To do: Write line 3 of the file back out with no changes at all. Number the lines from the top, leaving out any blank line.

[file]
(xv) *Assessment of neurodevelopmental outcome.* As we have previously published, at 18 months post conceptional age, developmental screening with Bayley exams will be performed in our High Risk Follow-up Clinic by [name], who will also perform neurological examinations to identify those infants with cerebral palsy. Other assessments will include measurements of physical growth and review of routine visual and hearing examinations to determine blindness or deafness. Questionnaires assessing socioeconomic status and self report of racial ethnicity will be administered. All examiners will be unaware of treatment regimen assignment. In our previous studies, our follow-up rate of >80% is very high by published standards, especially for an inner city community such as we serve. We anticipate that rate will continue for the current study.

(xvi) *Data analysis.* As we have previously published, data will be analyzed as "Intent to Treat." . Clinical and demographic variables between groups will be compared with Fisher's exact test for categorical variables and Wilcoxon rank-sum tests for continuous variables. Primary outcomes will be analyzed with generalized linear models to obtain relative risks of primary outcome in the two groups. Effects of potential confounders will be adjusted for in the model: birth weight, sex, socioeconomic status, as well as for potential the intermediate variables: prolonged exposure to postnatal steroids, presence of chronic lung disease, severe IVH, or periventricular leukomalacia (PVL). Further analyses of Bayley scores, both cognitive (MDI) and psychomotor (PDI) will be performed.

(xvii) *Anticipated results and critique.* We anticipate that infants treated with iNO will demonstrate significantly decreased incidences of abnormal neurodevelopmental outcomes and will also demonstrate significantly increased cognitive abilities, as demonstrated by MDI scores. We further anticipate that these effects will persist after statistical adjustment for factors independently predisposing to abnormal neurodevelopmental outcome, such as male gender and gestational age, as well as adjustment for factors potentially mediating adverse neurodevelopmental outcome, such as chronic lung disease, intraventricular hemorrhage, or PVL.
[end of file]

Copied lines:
(xvii) *Anticipated results and critique.* We anticipate that infants treated with iNO will demonstrate significantly decreased incidences of abnormal neurodevelopmental outcomes and will also demonstrate significantly increased cognitive abilities, as demonstrated by MDI scores. We further anticipate that these effects will persist after statistical adjustment for factors independently predisposing to abnormal neurodevelopmental outcome, such as male gender and gestational age, as well as adjustment for factors potentially mediating adverse neurodevelopmental outcome, such as chronic lung disease, intraventricular hemorrhage, or PVL.